Oldest known sponge pushes back date for key split in animal evolution

Zongjun Yin

Oldest known sponge pushes back date for key split in animal evolution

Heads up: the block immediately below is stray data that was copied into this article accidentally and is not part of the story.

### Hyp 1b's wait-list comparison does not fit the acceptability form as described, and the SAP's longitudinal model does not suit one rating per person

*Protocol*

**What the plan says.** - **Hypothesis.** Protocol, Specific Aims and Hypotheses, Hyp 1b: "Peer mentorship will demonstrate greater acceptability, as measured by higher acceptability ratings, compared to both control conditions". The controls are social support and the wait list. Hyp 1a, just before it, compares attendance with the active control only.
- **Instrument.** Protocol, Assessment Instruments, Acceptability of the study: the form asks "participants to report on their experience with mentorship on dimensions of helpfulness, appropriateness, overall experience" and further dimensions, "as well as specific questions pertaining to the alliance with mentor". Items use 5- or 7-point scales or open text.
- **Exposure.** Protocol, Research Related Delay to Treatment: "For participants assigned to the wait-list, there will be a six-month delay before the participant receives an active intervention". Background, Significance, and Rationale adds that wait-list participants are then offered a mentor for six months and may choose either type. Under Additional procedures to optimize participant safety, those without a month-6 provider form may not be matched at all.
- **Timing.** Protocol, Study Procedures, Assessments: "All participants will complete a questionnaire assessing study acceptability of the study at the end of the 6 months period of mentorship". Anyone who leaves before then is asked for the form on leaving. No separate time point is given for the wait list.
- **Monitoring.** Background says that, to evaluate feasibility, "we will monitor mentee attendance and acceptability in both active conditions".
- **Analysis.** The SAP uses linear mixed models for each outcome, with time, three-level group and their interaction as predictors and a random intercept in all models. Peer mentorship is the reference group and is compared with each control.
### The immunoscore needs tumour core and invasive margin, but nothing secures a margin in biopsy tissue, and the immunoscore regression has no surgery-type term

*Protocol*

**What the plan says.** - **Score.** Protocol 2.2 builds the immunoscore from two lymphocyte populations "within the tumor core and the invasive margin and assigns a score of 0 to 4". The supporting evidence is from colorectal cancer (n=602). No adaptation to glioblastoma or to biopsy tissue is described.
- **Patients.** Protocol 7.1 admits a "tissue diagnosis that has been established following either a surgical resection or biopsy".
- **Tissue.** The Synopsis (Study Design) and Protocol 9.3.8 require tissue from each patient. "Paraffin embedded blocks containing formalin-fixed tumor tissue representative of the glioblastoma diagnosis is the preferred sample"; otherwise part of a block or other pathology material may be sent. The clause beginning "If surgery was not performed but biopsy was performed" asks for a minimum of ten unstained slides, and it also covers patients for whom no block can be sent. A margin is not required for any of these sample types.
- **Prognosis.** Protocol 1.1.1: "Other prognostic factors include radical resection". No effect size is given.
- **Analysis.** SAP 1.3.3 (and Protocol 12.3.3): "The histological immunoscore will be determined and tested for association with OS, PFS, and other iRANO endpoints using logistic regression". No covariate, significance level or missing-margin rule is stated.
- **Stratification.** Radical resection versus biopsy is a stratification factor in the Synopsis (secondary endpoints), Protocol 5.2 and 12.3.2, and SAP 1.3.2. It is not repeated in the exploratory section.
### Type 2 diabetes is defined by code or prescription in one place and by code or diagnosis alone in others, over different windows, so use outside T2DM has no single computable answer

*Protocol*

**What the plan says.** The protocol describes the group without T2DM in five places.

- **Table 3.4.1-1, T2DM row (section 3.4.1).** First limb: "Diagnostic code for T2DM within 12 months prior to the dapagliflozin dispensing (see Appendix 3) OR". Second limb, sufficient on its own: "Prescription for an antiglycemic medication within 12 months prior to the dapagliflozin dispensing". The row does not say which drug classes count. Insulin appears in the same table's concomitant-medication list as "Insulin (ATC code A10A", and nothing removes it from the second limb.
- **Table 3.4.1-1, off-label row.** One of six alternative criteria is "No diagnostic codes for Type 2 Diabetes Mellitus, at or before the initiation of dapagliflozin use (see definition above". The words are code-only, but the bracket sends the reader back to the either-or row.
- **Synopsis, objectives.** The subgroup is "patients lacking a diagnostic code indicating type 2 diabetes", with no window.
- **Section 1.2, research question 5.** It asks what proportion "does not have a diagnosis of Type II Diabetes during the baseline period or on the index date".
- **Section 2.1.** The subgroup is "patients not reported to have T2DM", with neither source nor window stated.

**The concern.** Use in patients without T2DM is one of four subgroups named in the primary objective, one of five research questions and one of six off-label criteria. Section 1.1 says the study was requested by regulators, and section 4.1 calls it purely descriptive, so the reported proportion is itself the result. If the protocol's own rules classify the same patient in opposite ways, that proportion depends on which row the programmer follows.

To the untrained eye, real animal sponges may seem as boring as synthetic kitchen sponges. But the evolution of these highly porous creatures has long been a mystery, with major implications for the early evolution of animals. Scientists debate when sponges, animals belonging to the phylum Porifera, first emerged. Some think it wasn’t until the Cambrian period, between 541 million and 485 million years ago, whereas others put it as early as 760 million years ago, during Precambrian times. Yet while some genetic analyses of modern sponges suggest a Precambrian date, claims for fossils that early have been met with skepticism due to their poor preservation. Getting the date right is important for understanding the timing and course of animal evolution, because the split between the sponges and most other animals (called the Eumetazoa) was a key event in the early history of life on Earth. A research team now claims that the tiny fossil pictured above, discovered in southern China and dated to 600 million years ago—clearly during the Precambrian—is the oldest known poriferan. The critter, reported online today in the Proceedings of the National Academy of Sciences, is just over 1 millimeter high and wide, the size of a small bead, and was found in a phosphorus-rich geological formation known for preserving animal fossils in an excellent state. The new specimen, the team says, is unmistakably spongelike, featuring three hollow tubes and a highly porous surface. The new discovery indicates that the common ancestor of sponges and Eumetazoa lived much earlier than many scientists assumed. And because today’s sponges and eumetazoans differ in some important genetic features, the team says, the find could also help date the first appearance of genes key to the evolution of most animals living today.

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